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Minister Insists on Irish Version of Dingle
The Irish Times  (Dingle in the News)
The Minister for Community, Rural and Gaeltacht Affairs, Eamon Ó Cuív, has ruled out allowing the name Dingle to appear on maps, road signs, statutory instruments and official correspondence instead of the new official Irish version, An Daingean.

Public representatives in west Kerry are seeking a derogation to allow the anglicised version to be used on signposts and maps outside the Gaeltacht. They argue the anglicised Dingle is an international tourism brand name and one easily recognised by tourists.

Since the Placenames (Ceantair Gaeltachta) Order 2004 was implemented, the name Dingle no longer exists - and there was no question of changing the name, the Minister said on Wednesday.

"It is An Daingean, full stop," Mr Ó Cuív said. People could not insist on retaining "Dingle" on signposts outside the Gaeltacht but there was a possible solution, if that was the wish of the community, and that was to begin legislation to take An Daingean out of the Gaeltacht altogether. Even this might not be enough to change the legal status of the placename, he added.

"The days of walking both sides of the street are over. It's a nonsense not having linguistic criterion attached to the Gaeltacht," said the Minister.

The biggest tourist industry was language-related tourism and 24,000 students went to the Kerry Gaeltacht each year to learn Irish, he said. "If you are in the Gaeltacht, one would imagine the first brand you would sell is the Irish language.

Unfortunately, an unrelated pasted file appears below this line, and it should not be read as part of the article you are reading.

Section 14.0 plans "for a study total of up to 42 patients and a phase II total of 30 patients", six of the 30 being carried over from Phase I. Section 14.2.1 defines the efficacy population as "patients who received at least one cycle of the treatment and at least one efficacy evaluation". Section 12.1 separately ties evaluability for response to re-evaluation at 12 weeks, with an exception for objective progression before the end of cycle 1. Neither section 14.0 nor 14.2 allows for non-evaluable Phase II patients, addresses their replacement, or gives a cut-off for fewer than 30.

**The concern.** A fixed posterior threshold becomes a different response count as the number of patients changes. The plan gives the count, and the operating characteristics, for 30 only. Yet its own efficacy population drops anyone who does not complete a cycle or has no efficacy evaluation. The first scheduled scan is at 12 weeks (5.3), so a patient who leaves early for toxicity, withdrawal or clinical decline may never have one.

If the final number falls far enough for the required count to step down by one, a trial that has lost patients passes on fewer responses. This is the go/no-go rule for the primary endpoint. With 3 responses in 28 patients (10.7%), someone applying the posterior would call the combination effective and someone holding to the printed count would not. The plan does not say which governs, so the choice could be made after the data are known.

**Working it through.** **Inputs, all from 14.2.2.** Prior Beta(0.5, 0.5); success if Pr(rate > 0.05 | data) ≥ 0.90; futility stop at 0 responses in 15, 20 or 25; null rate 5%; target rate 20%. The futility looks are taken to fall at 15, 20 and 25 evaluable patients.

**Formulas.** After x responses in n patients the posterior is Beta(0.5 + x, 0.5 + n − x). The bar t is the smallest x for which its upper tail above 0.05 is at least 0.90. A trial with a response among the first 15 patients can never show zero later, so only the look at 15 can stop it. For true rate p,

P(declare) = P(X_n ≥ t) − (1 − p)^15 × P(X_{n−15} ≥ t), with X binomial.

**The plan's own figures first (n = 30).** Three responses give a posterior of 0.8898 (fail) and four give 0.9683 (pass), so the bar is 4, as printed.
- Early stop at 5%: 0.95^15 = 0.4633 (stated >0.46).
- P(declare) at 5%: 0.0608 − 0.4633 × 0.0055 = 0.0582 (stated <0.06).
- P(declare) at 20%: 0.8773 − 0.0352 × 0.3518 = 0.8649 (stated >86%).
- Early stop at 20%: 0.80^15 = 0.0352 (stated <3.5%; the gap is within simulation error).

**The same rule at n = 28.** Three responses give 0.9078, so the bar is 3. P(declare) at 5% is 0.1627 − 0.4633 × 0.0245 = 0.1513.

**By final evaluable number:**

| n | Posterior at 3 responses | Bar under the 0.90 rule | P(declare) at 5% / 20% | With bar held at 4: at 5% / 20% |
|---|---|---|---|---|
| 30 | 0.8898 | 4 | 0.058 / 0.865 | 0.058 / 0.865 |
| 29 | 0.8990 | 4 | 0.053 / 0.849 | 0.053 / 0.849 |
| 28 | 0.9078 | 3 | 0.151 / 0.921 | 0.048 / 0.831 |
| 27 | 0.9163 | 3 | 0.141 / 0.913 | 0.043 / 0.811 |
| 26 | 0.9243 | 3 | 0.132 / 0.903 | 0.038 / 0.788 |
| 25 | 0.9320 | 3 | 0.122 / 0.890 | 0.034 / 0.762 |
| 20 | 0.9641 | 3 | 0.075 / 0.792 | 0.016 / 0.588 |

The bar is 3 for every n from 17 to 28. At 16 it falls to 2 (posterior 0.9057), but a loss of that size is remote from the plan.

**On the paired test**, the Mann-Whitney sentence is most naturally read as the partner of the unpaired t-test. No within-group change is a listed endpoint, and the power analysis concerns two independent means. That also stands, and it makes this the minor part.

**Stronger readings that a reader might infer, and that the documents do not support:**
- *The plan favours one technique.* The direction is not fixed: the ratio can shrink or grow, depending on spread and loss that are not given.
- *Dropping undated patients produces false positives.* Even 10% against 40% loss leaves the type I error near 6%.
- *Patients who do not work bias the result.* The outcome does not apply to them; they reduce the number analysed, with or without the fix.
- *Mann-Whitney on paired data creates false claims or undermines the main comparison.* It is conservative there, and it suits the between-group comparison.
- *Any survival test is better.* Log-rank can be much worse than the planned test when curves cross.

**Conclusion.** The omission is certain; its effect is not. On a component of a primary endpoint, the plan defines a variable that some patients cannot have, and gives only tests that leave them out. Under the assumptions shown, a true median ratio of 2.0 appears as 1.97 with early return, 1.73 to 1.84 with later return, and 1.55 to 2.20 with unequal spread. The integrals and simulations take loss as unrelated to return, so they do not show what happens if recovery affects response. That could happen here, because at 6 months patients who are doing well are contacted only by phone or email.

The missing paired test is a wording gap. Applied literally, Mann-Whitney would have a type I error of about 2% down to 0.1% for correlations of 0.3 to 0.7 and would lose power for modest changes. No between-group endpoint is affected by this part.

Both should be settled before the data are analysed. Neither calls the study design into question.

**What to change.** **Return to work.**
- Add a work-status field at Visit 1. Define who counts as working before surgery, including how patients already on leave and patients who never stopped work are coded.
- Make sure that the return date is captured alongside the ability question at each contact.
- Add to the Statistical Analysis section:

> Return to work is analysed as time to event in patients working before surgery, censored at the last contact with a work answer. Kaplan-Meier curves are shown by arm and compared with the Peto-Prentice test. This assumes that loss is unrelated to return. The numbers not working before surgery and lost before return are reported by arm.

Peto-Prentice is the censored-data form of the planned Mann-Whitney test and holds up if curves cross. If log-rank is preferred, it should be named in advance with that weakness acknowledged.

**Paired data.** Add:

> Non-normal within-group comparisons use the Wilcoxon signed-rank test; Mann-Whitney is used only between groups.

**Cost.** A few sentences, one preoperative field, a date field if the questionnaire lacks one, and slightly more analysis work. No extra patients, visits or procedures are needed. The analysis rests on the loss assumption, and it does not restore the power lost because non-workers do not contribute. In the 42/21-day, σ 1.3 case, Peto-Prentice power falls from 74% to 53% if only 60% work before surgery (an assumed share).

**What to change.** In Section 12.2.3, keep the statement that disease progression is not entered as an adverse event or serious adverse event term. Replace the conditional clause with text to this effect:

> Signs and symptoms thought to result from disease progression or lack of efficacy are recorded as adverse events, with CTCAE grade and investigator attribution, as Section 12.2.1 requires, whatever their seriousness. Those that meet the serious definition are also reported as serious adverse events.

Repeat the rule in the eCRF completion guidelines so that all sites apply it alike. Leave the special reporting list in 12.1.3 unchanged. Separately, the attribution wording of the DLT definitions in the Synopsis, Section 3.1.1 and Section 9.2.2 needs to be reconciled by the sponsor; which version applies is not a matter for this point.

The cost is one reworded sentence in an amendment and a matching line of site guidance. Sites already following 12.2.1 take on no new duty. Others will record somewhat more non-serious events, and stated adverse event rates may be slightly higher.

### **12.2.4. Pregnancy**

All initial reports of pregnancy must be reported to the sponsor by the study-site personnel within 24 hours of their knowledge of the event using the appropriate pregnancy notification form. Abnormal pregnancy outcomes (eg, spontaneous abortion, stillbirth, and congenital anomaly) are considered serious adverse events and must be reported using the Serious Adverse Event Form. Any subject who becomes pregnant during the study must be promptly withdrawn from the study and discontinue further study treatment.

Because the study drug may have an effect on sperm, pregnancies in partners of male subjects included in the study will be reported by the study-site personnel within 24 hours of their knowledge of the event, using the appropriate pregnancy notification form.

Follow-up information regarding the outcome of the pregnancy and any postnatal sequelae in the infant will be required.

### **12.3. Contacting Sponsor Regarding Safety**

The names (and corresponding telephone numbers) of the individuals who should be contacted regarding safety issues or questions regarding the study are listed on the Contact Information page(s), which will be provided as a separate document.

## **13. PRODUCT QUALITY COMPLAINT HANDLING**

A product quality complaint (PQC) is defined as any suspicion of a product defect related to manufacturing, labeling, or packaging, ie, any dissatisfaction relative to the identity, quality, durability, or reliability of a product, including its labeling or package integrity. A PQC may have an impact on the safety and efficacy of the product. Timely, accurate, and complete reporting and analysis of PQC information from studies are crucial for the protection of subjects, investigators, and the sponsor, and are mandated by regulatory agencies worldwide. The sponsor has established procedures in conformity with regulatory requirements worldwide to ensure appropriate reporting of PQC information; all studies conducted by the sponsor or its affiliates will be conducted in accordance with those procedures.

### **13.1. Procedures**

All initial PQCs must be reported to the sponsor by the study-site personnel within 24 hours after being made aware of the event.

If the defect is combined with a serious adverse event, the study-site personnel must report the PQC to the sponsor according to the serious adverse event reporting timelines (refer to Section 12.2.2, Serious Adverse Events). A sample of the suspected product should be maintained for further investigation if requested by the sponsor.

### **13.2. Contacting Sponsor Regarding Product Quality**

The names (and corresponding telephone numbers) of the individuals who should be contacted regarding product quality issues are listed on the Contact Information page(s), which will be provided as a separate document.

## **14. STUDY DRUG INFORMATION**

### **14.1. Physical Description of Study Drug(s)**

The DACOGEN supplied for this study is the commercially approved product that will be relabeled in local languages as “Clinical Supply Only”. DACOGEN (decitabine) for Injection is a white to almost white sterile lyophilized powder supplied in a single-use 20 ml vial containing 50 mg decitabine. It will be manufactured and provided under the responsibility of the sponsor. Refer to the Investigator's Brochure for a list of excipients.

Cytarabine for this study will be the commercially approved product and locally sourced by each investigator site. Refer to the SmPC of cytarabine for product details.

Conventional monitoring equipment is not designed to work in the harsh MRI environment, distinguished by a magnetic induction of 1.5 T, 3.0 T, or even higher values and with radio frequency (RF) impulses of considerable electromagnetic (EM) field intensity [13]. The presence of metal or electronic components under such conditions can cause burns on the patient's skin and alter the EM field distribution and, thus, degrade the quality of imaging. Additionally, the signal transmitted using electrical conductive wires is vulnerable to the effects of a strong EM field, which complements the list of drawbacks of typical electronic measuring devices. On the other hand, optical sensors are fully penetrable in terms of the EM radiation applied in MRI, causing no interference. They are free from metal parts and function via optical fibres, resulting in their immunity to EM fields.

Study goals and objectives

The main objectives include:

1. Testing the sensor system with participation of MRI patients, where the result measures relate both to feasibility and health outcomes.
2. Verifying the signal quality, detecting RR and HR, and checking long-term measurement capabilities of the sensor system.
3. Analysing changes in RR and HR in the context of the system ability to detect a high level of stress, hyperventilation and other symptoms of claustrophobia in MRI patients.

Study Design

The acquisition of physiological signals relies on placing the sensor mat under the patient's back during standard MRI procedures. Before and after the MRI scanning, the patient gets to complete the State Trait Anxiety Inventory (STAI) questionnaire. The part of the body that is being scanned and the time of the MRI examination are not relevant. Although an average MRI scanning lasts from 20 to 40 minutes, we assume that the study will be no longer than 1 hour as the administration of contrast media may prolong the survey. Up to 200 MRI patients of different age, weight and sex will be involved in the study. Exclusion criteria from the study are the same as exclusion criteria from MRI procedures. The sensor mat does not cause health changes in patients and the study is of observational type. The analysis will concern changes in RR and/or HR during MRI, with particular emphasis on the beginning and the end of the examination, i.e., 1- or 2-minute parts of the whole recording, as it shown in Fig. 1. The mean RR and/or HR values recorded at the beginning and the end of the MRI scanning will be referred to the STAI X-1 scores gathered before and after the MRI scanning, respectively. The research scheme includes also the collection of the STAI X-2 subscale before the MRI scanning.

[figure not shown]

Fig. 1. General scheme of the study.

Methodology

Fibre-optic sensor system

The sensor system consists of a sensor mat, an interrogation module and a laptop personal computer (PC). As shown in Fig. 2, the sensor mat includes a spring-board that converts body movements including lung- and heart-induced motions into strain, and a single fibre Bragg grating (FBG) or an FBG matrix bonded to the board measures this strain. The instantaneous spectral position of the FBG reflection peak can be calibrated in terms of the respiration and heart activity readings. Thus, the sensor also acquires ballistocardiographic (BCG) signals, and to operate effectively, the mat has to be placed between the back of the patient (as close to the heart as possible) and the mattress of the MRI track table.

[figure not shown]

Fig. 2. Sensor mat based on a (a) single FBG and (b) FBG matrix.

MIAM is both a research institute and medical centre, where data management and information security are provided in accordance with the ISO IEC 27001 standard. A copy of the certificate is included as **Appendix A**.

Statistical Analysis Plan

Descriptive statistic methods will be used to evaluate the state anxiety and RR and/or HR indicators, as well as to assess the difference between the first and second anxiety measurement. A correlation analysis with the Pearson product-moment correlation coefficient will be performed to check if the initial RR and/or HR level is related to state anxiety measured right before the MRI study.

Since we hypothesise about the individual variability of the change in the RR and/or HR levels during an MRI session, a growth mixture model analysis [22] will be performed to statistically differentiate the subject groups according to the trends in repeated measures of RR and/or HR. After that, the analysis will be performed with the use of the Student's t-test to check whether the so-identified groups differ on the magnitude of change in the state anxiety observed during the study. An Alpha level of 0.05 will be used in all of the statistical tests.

"The Irish language brand is the brand."

Daingean meant something (a fort); Dingle meant nothing.

Using An Daingean did not or should not pose any more difficulty for tourists than the switch from Kingstown to Dún Laoghaire or from Queenstown to Cobh, he said.

Were there to be a sign in Dublin for the west Kerry Gaeltacht town, legally it would have to be "An Daingean", Mr Ó Cuív said.

A motion was passed in Kerry County Council earlier this week seeking information on whether "Dingle" could remain on signposts outside the Gaeltacht.

Cllr Séamus Cosaí Fitzgerald, FG, a native Irish speaker, said it was unfair of the Minister to suggest "Dingle" would have to leave the Gaeltacht to retain its international identity.

The question of Gaeltacht boundaries was a separate issue and should not be used as a threat.

Fellow west Kerry councillor Michael O'Shea, FF, said it was "a disaster" to remove "Dingle" from signposts.

Tourists were already "getting dizzy in the head" going up and down by-roads trying to match up maps which still had "Dingle" with signposts for An Daingean, he said.

"We must write to Minister Ó Cuív and tell him foreigners do not understand the Irish language. Perhaps a new sign should now be put up on the N86: 'If you don't understand Irish, don't go beyond this point'," he said.

Ó Cuív should mind his language, but not with orders
Anne Lucey

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